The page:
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Nuclear weapons are a touchy subject in geopolitical negotiations.

Almost everyone involved in the negotiations around nuclear weapons knows what the outcomes of launching them against another country could be, which is why, following the collapse of the former Soviet Union, regionalism in arms races became a geopolitical concern.

But in reality, the issue with nuclear weapons is not really the weapons themselves. In reality, the issues around negotiating with developers of nuclear weapons is the attitudes, motivations, and psychological desires of the people who run the governments that are either developing nuclear weapons (North Korea, Iran, etc.) or who already have them (Russia, the US, China, etc.)

This is similar to negotiations that go on around issues that are less geopolitical and more commonplace. When you are negotiating with your wife about where to go to dinner, her mindset, attitude, body language, motivations, and your previous history with her, matter more to the outcome of that negotiation, than where you eat.

In our individual and corporate lives there are many nuclear weapons that we hide inside of our interactions. Some of them take years to build and only a minute to deploy and to wreck destruction.

We often don’t talk about our tendency to build up resentment, unforgiveness, anger, bitterness, and hatreds, until they are primed and ready to launch. Exploding on another party. Usually, not the party that we want to have them explode upon.

That person (a parent, a child, a former spouse, a family member, a neighbor, a politician) is usually either too far away emotionally, or too distant physically, for us to actually launch our carefully curated and developed personal stockpile of nukes upon them.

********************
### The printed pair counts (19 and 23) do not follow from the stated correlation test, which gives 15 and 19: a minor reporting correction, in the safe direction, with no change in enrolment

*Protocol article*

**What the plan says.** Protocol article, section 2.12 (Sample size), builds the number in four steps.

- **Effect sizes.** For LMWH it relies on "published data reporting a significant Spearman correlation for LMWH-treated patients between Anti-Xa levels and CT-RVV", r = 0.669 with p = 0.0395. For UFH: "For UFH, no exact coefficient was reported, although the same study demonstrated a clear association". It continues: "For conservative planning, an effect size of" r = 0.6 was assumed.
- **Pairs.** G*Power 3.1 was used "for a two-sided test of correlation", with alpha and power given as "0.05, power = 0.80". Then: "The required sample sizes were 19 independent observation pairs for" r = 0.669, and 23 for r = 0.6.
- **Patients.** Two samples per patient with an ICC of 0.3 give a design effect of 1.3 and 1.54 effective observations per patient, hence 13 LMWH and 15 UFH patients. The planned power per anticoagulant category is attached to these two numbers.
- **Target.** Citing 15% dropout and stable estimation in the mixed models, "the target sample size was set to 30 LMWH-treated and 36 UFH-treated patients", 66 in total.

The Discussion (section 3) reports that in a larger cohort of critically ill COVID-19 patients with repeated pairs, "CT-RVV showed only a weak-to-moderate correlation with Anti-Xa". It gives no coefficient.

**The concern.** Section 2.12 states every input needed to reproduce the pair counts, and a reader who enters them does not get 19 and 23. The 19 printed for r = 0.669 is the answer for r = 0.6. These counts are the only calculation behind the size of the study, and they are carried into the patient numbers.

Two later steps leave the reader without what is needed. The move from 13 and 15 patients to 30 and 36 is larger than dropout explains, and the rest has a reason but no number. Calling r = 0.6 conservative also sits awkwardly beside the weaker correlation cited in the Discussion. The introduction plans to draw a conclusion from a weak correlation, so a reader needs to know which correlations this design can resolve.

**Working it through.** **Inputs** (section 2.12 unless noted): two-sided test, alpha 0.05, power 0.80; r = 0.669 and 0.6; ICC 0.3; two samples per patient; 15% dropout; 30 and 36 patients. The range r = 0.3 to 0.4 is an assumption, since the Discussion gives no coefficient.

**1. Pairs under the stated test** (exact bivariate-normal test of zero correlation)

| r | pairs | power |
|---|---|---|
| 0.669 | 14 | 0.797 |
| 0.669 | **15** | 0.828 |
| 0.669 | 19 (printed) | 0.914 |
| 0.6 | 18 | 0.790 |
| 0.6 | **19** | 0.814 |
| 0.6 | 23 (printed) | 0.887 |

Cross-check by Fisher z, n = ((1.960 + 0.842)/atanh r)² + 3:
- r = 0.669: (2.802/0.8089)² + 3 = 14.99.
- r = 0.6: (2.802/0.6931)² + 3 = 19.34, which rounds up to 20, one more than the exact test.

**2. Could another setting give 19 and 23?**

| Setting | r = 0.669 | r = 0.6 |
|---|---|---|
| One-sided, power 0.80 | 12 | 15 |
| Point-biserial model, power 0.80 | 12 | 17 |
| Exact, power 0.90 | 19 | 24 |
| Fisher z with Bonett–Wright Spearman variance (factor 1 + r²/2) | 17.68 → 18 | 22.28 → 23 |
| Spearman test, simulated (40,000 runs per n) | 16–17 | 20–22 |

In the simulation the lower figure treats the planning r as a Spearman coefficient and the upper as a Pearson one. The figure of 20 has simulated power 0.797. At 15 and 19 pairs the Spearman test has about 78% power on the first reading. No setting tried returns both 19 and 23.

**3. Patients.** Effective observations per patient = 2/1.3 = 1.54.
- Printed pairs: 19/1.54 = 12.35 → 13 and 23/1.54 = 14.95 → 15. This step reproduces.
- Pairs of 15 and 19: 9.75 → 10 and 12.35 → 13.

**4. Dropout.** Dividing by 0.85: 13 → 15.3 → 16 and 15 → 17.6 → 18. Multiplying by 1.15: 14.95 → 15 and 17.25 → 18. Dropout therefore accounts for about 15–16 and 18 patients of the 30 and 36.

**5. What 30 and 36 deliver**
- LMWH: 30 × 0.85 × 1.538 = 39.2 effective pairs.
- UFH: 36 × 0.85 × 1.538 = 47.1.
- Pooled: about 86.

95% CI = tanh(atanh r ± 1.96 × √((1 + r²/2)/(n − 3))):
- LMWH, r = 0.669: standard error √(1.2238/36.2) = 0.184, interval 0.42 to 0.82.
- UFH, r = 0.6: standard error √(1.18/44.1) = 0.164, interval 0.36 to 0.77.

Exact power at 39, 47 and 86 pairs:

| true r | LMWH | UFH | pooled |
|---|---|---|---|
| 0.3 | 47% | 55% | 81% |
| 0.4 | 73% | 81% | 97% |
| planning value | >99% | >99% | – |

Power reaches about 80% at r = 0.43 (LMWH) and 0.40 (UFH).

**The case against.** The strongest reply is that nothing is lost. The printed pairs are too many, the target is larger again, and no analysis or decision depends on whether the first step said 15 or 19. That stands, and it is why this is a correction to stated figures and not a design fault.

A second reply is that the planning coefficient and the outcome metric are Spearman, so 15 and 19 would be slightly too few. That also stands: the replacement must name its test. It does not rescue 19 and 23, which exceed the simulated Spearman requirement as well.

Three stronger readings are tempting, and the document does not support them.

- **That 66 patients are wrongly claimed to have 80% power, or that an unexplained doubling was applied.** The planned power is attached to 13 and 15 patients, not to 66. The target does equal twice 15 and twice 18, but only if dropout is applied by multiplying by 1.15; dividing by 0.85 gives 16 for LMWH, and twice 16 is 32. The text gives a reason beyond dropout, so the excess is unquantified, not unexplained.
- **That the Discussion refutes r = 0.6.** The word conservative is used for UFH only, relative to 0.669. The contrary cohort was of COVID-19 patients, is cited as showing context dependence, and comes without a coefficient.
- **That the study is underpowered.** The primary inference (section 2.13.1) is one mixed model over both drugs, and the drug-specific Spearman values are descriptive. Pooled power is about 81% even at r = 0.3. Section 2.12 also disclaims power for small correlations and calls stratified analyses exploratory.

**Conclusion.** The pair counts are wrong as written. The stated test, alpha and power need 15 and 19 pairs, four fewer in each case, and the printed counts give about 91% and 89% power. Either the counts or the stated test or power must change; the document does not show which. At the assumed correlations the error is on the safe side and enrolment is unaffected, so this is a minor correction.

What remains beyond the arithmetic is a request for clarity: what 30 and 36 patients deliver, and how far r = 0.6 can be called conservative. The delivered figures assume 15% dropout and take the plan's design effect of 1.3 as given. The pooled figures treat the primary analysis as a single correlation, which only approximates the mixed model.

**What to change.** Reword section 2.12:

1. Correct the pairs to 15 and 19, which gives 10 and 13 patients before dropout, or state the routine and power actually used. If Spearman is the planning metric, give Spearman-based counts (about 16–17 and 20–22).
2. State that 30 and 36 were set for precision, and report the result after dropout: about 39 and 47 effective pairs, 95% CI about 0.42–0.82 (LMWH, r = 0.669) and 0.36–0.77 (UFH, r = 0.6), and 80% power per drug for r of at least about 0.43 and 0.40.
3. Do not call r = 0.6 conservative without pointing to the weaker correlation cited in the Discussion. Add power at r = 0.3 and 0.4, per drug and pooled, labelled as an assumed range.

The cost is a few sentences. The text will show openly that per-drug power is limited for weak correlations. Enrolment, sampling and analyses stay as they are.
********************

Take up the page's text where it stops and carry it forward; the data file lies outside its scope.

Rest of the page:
Mob behavior, direct democracy, these are both example of personal nuclear behavior writ large, at scale, and just as destructive as at the personal level.  Nuclear poker is played at this level as well: by politicians, pundits, professional prognosticators and others. But here’s the thing, from the geopolitical level all the way to your individual level of your individual world:

  1. Nobody knows how anybody else is going to respond to a nuclear strike—either personal or global.
  2. The appearance of being crazy, or dysfunctional, enough to destroy everything can sometimes act as a deterrent to people actually going ahead and pushing the button to destroy everything—either personally or globally.

The personal (and global) question in any negotiation where the threat of nuclear destruction is on the table, is: How crazy do you want to be to ‘win’ at nuclear poker?

-Peace Be With You All-

Jesan Sorrells, MA
Principal Conflict Engagement Consultant
Human Services Consulting and Training (HSCT)
Email HSCT: jsorrells@hsconsultingandtraining.com
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Jesan Sorrells

Jesan Sorrells

Jesan Sorrells is the CEO and Founder of Human Services Consulting and Training and lead on HSCT's flagship product, LeadingKeys. Contact him directly at jsorrells@hsconsultingandtraining.com